lambda_sb[i] = aa_sb[i] * smallbird[i]^(mm_sb + 1)/(1 + aa_sb[i] * tt_sb[i] * smallbird[i]^(mm_sb + 1)) * hours_op[i] * chicks[i];
}
Ndel_sb ~ poisson( lambda_sb );
}

Just to avoid confusion, the model accounts for uncertainty in prey abundance estimates - hence the data named prediction_ and se_

I’m using R version 4.0.3 and rstan 2.26.0.9000

@Kevin_Hawkshaw sorry last minute meeting with a student and rolling into the weekend here. If you are somewhat new to Bayesian stuff and Stan my recommendations would be to simplify the model.

I’d install the brms package and code up a simplified version of this model and use some fake data to make sure everything is working. From the brms package you can dump out the stan code. This way you can focus in the modelling aspects and then code it up in Stan later.

Someone in another thread reminded me that there is a great tutorial on non-linear models here:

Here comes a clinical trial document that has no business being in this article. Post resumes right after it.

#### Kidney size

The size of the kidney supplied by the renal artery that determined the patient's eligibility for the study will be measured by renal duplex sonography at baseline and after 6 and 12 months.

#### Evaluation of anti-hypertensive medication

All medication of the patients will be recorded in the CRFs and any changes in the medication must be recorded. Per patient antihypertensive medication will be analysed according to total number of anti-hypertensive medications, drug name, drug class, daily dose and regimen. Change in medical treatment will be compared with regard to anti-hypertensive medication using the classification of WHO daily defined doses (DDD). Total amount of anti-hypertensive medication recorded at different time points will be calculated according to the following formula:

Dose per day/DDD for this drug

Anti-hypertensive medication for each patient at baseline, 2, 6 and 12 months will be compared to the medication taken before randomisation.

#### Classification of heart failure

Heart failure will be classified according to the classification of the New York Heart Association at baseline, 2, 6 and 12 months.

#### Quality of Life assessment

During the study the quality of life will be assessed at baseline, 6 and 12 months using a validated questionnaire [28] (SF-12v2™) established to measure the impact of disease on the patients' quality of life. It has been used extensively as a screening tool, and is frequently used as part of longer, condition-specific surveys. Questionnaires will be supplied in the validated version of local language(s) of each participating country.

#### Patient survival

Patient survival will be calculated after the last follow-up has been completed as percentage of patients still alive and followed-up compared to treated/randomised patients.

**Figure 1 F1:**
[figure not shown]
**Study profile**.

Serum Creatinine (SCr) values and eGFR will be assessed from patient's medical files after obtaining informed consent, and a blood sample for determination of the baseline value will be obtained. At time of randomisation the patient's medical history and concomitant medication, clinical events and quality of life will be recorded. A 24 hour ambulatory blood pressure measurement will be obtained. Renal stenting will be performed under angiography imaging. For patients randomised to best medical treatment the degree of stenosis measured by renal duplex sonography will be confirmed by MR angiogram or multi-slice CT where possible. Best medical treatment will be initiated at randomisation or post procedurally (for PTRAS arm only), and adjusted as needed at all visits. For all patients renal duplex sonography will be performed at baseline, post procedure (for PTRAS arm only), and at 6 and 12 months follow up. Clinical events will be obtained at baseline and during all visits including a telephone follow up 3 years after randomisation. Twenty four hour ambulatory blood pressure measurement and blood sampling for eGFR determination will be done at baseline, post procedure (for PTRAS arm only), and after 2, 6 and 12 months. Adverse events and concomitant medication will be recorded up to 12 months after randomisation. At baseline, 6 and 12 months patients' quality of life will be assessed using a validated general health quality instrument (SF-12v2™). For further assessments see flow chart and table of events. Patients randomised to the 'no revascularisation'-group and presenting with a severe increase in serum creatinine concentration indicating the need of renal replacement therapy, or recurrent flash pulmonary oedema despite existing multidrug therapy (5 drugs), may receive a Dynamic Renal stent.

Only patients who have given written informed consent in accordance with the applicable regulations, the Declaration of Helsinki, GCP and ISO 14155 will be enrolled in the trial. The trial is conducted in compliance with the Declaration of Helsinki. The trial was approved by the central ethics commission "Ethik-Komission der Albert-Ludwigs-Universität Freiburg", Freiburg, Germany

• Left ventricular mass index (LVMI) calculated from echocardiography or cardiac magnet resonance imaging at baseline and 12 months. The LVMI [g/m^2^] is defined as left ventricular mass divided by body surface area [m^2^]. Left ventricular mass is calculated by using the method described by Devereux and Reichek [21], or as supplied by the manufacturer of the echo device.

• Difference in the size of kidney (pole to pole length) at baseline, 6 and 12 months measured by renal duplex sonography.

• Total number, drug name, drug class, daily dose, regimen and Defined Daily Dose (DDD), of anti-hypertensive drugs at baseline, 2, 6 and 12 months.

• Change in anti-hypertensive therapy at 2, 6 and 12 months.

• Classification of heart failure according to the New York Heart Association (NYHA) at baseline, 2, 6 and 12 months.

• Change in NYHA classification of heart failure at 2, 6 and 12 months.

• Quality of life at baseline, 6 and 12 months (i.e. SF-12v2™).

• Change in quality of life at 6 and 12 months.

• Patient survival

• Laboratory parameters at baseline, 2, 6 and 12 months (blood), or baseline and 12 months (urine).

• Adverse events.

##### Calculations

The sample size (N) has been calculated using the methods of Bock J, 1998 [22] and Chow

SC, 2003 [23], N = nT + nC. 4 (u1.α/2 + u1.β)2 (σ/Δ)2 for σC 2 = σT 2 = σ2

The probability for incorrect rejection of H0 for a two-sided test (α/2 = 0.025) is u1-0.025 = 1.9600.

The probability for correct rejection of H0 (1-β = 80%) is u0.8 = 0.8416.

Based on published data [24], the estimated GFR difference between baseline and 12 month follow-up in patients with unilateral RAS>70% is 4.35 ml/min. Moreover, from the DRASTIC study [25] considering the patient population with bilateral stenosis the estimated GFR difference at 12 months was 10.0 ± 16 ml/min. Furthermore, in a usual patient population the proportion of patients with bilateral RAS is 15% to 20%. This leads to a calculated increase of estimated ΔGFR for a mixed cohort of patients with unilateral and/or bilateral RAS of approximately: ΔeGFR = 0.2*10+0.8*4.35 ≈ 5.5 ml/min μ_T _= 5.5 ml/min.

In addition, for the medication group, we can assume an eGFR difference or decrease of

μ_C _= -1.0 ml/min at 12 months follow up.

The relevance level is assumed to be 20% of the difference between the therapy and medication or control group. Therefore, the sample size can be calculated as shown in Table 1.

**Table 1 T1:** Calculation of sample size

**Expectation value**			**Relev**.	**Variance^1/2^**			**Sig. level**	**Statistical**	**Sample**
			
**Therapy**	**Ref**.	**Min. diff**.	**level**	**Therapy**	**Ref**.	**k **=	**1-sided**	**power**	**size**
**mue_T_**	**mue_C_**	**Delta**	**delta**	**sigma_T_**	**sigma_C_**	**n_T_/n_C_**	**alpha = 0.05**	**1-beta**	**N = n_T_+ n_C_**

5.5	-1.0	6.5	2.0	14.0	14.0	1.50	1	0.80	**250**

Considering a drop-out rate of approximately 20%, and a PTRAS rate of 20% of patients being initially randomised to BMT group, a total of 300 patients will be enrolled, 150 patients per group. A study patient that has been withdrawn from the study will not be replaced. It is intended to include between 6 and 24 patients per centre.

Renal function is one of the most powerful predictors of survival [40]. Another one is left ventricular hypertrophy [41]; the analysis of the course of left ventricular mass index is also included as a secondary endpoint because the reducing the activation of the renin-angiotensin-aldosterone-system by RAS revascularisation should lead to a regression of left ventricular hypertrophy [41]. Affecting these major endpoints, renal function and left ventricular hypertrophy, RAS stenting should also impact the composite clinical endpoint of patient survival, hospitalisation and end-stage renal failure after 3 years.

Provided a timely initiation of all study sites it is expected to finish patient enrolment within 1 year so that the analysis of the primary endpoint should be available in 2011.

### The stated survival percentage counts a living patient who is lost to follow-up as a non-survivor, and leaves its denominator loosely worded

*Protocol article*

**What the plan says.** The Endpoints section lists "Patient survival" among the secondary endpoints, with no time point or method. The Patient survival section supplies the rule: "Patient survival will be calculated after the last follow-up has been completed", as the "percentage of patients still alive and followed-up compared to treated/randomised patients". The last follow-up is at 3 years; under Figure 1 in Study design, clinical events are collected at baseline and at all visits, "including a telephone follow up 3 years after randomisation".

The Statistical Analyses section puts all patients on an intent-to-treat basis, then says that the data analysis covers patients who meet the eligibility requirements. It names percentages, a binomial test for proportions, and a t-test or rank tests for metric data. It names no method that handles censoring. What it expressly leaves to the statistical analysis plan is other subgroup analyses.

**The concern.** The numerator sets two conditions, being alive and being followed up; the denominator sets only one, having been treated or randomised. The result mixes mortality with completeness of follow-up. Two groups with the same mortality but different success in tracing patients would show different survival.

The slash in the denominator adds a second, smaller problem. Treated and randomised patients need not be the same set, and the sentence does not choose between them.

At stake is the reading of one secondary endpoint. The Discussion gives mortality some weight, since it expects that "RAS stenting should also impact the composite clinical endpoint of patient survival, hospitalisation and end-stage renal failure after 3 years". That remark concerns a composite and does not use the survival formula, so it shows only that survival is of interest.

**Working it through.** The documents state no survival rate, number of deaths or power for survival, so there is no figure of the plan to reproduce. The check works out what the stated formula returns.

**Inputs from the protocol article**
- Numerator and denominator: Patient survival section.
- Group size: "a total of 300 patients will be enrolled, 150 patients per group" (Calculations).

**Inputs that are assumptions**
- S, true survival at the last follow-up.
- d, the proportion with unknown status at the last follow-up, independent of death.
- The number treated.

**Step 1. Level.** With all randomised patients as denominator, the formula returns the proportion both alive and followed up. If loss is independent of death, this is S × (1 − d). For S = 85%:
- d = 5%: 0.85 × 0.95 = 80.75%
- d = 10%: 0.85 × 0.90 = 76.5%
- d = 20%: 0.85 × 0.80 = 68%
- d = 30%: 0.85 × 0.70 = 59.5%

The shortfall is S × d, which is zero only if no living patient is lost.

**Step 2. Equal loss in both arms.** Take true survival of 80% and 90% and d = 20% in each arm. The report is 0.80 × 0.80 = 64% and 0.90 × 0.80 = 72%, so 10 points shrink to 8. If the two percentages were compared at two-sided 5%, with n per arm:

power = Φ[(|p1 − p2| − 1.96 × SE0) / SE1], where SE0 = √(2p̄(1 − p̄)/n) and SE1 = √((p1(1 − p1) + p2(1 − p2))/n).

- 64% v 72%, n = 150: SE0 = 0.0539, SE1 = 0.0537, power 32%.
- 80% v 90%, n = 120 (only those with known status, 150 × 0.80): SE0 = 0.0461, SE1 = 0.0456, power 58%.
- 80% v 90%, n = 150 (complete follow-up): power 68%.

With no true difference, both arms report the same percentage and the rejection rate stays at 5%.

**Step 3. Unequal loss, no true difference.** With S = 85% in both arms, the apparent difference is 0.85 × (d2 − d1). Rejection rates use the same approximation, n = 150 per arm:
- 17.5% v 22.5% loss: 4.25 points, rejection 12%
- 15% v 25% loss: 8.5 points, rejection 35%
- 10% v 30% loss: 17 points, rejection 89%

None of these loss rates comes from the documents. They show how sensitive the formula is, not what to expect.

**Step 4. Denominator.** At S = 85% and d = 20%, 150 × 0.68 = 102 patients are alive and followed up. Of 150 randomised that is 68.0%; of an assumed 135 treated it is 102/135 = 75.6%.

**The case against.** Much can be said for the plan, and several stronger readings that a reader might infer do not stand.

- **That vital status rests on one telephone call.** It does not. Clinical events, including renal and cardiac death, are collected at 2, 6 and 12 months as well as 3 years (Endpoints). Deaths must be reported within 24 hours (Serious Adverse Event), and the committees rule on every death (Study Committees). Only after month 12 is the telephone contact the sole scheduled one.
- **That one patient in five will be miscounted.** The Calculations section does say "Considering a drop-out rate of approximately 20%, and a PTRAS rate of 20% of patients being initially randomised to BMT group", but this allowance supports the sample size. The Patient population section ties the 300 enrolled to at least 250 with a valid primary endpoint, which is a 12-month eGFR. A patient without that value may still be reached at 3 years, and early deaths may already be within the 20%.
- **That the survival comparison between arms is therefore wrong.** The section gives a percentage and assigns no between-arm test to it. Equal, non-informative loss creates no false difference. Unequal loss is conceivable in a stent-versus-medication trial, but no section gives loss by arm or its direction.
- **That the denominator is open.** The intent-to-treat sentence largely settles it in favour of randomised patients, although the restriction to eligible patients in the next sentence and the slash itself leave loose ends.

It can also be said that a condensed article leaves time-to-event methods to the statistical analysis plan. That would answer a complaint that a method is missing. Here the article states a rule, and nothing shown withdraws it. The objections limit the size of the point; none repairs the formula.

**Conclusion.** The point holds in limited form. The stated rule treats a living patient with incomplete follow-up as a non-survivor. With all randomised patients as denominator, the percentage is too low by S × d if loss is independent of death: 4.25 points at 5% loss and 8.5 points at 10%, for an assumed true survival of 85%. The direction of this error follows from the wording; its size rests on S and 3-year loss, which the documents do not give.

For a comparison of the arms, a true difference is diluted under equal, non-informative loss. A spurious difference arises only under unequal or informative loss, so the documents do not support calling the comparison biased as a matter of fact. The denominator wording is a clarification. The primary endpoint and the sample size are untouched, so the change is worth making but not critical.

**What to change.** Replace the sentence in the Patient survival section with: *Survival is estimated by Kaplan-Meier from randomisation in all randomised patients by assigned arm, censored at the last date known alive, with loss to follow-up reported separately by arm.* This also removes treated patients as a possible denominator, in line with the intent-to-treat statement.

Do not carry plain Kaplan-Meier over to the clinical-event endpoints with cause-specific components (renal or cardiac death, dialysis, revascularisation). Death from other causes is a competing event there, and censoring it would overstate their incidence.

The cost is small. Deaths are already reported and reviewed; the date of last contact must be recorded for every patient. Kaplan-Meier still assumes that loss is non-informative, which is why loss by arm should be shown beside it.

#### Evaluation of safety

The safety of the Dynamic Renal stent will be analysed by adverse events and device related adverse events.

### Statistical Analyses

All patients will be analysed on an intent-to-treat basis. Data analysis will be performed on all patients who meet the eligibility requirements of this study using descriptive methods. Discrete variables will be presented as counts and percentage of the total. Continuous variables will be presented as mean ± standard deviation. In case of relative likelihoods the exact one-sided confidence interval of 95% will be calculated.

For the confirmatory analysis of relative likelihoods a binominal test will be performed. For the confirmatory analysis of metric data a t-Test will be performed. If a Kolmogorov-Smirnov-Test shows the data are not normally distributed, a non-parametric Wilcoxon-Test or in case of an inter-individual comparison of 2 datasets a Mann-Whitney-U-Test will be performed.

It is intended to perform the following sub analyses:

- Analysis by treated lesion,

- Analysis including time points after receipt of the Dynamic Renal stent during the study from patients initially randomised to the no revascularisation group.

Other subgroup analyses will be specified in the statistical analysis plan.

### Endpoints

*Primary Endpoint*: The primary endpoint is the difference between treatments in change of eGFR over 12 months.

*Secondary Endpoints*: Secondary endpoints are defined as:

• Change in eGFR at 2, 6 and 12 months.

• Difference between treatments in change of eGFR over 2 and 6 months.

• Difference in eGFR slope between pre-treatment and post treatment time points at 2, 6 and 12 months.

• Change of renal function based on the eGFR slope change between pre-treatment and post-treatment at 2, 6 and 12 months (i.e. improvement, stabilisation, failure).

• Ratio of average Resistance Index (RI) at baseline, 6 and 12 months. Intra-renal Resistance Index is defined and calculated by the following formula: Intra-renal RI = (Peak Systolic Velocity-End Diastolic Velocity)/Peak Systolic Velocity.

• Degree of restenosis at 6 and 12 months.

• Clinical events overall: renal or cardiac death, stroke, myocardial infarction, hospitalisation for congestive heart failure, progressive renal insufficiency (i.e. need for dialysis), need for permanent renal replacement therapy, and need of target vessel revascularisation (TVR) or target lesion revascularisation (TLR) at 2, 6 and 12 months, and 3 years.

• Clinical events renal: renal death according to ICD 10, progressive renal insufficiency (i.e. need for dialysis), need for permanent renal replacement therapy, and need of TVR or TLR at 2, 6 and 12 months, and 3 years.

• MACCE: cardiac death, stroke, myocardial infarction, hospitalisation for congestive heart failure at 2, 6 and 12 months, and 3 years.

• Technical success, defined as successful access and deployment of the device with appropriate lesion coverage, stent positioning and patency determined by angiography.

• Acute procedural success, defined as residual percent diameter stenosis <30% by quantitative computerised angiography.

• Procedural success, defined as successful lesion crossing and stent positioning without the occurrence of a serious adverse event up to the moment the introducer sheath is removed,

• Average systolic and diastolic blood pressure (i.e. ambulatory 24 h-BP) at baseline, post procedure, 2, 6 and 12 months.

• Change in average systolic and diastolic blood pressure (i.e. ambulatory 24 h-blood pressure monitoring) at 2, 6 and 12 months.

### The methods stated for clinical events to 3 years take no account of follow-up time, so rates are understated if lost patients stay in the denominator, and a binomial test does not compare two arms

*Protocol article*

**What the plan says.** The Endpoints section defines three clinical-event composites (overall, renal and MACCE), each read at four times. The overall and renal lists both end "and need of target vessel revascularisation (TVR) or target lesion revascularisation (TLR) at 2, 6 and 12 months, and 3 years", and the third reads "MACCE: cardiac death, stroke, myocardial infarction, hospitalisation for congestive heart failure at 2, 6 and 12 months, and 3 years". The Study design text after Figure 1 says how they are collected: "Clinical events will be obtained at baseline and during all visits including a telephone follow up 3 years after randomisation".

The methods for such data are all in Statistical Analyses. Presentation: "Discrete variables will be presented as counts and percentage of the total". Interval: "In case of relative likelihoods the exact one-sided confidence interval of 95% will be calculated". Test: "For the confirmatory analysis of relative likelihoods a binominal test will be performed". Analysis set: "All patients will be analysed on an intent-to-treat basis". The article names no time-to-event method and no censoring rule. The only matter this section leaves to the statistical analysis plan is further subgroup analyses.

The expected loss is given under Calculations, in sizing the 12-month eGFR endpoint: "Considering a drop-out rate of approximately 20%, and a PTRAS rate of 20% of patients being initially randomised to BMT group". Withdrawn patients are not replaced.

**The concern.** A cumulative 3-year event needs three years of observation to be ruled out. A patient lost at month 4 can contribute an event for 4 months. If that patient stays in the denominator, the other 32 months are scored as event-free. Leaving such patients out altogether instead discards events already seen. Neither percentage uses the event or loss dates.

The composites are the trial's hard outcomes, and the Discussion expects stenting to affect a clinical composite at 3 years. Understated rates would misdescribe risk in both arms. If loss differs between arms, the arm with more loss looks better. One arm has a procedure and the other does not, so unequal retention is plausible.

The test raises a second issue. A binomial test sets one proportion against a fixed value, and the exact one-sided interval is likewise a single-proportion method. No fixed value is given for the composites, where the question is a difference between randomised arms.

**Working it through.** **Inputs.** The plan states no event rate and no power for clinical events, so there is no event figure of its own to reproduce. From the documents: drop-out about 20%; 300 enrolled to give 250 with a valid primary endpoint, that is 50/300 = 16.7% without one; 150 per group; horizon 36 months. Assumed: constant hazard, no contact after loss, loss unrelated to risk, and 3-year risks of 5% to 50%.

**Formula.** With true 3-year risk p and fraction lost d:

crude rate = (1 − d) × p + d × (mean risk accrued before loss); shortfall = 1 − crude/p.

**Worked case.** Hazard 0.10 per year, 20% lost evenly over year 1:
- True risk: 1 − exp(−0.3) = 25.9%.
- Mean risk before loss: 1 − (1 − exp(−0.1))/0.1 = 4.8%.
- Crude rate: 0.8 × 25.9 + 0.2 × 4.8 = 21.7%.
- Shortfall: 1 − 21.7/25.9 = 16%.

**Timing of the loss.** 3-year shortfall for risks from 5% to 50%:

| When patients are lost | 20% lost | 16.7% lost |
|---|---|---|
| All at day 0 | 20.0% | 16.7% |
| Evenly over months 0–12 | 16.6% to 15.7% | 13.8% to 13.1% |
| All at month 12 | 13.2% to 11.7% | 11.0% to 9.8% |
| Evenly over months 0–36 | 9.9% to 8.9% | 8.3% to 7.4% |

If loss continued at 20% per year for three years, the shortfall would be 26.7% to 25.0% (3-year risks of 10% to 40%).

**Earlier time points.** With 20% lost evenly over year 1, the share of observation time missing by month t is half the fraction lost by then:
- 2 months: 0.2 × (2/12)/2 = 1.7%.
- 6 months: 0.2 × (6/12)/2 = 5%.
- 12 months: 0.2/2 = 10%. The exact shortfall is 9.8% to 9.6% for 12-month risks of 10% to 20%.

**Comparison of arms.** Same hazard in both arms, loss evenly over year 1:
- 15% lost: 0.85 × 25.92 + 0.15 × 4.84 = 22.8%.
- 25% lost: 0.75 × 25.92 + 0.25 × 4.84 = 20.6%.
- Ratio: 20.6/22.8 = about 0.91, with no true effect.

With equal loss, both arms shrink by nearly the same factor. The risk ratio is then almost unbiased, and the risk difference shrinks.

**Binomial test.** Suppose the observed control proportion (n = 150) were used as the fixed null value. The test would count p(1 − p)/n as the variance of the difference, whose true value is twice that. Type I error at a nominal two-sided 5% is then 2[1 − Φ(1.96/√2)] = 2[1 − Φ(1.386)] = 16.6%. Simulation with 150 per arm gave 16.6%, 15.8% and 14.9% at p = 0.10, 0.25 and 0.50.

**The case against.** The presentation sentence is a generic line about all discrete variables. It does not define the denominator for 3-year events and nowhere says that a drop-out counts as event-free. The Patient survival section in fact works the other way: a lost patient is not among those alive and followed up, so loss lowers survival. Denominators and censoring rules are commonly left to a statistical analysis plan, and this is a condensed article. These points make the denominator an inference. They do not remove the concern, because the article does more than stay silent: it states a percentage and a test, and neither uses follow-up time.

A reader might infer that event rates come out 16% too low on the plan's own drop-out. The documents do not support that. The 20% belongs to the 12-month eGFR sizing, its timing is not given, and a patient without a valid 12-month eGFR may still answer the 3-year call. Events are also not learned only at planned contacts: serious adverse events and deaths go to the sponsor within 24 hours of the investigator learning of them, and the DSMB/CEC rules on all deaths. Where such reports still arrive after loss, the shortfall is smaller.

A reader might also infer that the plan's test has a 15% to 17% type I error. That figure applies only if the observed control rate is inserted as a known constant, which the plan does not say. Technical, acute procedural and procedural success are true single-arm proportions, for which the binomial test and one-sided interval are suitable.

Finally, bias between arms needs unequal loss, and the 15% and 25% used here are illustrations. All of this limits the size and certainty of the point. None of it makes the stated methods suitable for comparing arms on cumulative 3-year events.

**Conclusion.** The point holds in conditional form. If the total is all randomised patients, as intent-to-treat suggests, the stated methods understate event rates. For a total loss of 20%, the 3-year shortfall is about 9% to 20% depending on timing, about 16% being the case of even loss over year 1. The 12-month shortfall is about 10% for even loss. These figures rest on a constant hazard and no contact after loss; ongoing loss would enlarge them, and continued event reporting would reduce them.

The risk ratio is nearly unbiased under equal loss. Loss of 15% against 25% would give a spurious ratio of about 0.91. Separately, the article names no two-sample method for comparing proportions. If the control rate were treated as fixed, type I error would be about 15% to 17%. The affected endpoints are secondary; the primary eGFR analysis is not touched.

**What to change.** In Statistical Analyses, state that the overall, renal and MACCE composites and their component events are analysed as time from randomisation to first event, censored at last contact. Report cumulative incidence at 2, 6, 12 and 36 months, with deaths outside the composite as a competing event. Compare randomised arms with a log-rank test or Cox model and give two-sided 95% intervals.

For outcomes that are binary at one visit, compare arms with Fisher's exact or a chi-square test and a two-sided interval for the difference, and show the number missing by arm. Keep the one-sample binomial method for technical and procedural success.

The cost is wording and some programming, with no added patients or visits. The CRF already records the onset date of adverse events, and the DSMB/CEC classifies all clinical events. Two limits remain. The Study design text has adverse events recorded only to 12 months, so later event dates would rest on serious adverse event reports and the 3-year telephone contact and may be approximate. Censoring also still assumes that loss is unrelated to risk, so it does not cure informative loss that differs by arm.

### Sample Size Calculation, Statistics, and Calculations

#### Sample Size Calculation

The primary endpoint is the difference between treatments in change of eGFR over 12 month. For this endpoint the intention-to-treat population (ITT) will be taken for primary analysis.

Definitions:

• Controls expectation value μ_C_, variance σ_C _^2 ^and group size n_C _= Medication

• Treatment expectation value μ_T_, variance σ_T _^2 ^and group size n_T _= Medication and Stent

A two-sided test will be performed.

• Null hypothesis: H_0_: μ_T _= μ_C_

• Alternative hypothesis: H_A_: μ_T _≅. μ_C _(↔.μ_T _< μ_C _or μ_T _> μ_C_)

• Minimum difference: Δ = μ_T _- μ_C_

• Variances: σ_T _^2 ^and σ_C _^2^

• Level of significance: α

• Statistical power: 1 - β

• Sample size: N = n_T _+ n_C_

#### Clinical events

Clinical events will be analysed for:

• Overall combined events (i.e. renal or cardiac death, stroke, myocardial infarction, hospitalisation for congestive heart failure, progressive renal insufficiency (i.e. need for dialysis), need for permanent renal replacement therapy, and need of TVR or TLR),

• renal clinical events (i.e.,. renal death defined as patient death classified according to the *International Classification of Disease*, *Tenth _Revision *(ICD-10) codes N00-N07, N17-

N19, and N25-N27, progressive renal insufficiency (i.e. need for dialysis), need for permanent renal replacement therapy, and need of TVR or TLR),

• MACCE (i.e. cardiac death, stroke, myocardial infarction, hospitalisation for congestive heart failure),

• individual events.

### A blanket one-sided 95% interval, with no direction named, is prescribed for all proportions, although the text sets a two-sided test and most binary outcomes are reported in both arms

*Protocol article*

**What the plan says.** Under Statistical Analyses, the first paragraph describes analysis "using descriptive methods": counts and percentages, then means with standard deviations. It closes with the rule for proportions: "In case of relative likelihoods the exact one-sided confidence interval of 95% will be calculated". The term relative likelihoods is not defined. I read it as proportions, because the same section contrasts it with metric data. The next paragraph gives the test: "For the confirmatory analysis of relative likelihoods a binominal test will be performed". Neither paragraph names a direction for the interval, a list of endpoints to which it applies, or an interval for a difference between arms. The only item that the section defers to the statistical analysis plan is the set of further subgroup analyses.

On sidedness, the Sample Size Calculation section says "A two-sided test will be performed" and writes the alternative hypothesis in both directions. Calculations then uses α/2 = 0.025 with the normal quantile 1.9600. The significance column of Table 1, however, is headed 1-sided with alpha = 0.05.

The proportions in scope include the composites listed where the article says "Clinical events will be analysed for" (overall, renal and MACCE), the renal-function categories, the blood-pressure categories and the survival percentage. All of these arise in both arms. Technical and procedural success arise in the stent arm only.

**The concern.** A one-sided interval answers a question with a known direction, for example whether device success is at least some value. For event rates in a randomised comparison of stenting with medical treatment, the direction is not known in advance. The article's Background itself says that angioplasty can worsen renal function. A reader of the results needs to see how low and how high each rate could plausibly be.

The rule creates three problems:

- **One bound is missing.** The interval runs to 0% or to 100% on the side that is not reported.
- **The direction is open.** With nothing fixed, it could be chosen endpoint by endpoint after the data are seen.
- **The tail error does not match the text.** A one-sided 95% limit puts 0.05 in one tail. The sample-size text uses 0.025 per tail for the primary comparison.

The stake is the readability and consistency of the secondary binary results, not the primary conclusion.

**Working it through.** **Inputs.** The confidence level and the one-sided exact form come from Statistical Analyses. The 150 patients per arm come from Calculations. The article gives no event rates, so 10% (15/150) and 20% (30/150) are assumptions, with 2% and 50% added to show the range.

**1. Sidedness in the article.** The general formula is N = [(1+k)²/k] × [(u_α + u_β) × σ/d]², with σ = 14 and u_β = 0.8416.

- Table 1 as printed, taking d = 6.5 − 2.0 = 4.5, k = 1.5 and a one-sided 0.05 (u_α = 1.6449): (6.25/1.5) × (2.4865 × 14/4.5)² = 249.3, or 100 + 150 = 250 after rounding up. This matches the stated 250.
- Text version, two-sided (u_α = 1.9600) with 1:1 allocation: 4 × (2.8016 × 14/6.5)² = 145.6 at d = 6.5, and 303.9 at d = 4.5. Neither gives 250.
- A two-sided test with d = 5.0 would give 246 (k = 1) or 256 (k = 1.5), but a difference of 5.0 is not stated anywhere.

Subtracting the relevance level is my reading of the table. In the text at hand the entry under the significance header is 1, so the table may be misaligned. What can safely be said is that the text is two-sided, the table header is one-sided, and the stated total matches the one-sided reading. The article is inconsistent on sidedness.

https://cran.r-project.org/web/packages/brms/vignettes/brms_nonlinear.html

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Thanks Ara, that is a nice vignette on non-linear models. My problem seems to have been due to my selection of priors - in particular the priors for the intercept terms within the linear submodels. Because those models have log-link functions, the selection of priors is tricky. N(0, 5) was a poor choice because it piles up a ton of density between zero and one on the exponential scale. I switched those priors for N(3, 1), which gives those linear submodels broad support in the range 0-100. That combined with a non-centered parameterization for the random effects has rid me of the divergent transitions and poorly mixed chains, in both the small single species model that I posted, and also my larger multispecies functional response.

I guess the takeaway is beware prior selection in non-linear models. Thanks for pointing out that vignette, and I’ll say also that Chapter 11 of McElreath’s textbook was helpful as well.